“Leaderless” organizations are in vogue, even if they have an imperfect track record. Still, looking at the problems they intend to fix can help define your leadership style.
Who needs you?
I ask the question respectfully, but I’m also thinking about a provocation tossed out last week by Slate writer Seth Stevenson, who asks if we really need CEOs. There’s some evidence that a leaderless organization can work: Stevenson points to the example of Morning Star Co., which is the largest tomato processor in the world but operates on a system of “contract-style agreements between its workers … connecting workers in a web of shared responsibilities and expectations.”
The contracts that Morning Star uses are called “Colleague Letters of Understanding,” and if that seems like a lot of paperwork, well, there are 3,000 CLOUs floating around the company at any given time, and the company runs its own Morning Star Self-Management Institute to educate people on how to make it work. But the organization’s mission statement says that their system offers what many CEOs say they want out of their employees anyway: Collaboration, innovation, self-direction. Less micro-management, more great products and services.
“Employees are in the best position to take immediate action when circumstances demand a response or a change in course.”
“Formal hierarchy implies that there are those within the organization who have authority to direct the actions of others, and that there are others within the organization who have only limited authority,” says an explainer page on the institute’s website. “The principles of Self-Management acknowledge that those who would traditionally be viewed as the ’employees’ are, in fact, the ones who have the greatest insight into the management of their day-to-day functions and who are, further, in the best position to take immediate action when circumstances demand a response or a change in course.”
You’ve heard this sort of thing before, probably. Business pages are awash in articles about results-only work environments and adhocracies and holacracies. At least one association has abandoned the notion of having a singular CEO and instead splits the job between two people. That’s not exactly a collapsed hierarchy, but it does recognize that, in complex organizations, distributing authority makes sense. When it’s hard to keep good talent (especially in the association world, where salaries often don’t compete with the corporate sector), increasing empowerment for individual employees is simply good business sense.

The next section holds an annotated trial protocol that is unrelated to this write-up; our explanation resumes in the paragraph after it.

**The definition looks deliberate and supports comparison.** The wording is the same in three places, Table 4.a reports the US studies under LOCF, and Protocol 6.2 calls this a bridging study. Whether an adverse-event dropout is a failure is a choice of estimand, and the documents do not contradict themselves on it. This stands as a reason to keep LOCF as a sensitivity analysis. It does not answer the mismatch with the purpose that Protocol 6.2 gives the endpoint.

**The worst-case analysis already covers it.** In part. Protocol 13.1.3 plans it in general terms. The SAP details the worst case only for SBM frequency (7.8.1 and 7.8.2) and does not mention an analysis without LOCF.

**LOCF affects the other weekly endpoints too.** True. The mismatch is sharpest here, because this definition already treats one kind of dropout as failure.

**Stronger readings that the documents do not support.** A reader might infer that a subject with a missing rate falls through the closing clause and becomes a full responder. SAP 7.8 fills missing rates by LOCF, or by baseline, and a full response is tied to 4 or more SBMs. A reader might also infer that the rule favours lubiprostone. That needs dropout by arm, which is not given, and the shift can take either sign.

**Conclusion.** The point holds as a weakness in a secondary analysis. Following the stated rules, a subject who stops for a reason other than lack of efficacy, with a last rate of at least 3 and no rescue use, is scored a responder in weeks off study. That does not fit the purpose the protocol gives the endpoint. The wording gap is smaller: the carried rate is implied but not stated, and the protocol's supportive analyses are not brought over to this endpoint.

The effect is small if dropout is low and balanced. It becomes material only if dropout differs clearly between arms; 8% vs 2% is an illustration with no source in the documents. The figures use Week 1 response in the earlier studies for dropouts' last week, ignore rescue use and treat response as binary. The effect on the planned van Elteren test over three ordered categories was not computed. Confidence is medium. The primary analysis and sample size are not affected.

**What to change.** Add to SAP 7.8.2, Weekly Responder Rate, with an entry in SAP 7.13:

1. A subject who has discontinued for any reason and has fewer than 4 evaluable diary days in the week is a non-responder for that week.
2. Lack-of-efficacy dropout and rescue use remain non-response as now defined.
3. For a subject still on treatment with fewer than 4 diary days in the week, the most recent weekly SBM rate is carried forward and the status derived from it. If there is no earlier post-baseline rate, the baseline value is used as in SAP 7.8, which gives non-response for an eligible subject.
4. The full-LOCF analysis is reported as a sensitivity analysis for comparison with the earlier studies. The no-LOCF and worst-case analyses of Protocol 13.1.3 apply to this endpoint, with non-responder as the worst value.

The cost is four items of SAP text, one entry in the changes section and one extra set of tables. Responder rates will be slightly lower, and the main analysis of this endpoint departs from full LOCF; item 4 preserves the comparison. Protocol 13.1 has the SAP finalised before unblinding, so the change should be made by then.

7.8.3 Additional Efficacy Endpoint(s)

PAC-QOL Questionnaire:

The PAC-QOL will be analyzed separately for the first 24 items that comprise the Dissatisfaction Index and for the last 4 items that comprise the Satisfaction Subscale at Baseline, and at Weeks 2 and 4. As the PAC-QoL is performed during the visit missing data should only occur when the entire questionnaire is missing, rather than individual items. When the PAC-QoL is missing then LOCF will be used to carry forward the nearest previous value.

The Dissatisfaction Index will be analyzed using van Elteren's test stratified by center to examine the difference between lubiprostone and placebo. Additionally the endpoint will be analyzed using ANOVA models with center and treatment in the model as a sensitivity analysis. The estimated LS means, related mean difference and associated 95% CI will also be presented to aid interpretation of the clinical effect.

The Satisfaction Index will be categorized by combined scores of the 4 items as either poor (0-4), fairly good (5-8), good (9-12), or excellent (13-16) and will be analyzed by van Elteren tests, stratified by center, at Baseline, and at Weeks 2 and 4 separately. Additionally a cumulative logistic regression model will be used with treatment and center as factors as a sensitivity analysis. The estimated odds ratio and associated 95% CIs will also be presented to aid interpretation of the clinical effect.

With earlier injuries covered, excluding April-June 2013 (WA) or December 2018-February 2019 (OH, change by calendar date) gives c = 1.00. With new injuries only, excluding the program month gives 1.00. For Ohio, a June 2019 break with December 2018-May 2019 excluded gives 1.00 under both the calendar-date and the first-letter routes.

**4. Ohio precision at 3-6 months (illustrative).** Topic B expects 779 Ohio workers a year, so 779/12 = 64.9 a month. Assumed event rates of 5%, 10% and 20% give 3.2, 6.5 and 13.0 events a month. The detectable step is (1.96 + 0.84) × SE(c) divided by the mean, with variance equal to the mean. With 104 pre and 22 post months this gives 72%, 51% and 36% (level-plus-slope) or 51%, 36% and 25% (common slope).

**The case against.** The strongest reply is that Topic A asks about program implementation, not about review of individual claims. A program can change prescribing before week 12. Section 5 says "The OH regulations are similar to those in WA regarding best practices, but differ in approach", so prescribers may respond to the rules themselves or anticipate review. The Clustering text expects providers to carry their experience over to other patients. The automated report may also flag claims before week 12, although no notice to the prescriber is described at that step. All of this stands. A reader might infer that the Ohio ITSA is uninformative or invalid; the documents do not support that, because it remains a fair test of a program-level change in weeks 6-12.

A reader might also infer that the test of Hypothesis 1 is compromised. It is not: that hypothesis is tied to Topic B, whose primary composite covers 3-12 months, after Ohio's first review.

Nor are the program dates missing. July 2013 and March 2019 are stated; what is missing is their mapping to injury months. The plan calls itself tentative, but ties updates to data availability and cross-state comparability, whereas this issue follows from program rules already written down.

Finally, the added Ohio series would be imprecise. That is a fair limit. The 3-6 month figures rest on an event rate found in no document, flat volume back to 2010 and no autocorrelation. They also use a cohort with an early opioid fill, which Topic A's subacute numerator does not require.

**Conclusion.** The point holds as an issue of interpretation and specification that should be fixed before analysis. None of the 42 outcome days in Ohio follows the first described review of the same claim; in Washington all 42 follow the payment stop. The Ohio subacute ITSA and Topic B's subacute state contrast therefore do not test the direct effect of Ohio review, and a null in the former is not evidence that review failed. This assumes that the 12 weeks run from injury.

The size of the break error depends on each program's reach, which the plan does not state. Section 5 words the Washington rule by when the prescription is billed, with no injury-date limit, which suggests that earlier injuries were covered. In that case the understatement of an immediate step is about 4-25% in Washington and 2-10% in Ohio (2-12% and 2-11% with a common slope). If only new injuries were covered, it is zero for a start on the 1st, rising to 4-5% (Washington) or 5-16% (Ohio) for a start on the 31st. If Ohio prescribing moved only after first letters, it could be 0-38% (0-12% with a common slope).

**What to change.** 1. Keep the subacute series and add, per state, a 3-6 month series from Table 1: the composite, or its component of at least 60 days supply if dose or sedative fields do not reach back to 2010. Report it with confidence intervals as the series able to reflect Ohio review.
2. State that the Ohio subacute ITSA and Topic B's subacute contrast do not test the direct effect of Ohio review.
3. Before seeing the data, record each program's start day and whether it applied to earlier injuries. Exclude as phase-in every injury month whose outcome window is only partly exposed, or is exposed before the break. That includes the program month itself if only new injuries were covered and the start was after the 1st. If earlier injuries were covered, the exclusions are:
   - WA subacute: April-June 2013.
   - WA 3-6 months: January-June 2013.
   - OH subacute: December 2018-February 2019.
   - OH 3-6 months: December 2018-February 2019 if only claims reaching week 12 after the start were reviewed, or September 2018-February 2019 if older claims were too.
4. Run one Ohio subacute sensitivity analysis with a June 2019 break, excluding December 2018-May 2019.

To an extent, anyway. As Stevenson points out, there are examples of companies that have tested out bossless systems only to watch them fall apart. In one case, that’s because the employees’ interests weren’t in alignment with the company’s needs: At hearing-aid maker Oticon, Stevenson writes, part of the problem was that “employees were hopping around too much between different projects, glomming onto the sexiest tasks at the expense of more worthy ones, or overextending themselves by signing on to too many responsibilities at once.” Preventing that kind of drift is the kind of job task nobody wants to volunteer for.
As I’ve written before, one irony of the move toward leaderless systems (or more distributed leadership) is that they need a strong leader to take charge and make them work, particularly in the implementation phase. And the inefficiencies that crop up in collaborative environment may not be a fair trade-off from the inefficiencies of a traditional hierarchical system.
Even with those problems, it’s worth thinking about removing layers of middle management and creating more collaborative environments even if you’re not quite ready to nobly quit your job for the good of the organization. But think about that question at the top of the post: Part of leadership is identifying who in your organization—individuals or whole departments—requires your attention, whether it’s to challenge them with a new mission or simply to keep them on track. Nobody wants to be micromanaged, and no CEO wants to feel like she’s on autopilot. So maybe the best lesson to take from the checkered history of leaderless organizations is to look at what employees would do if they were left to manage by themselves. The errors and problems that inevitably emerge from such a system—that’s exactly where you’re needed.
What have you done in your organization to flatten hierarchies or distribute management? How has it worked out? Share your experiences in the comments.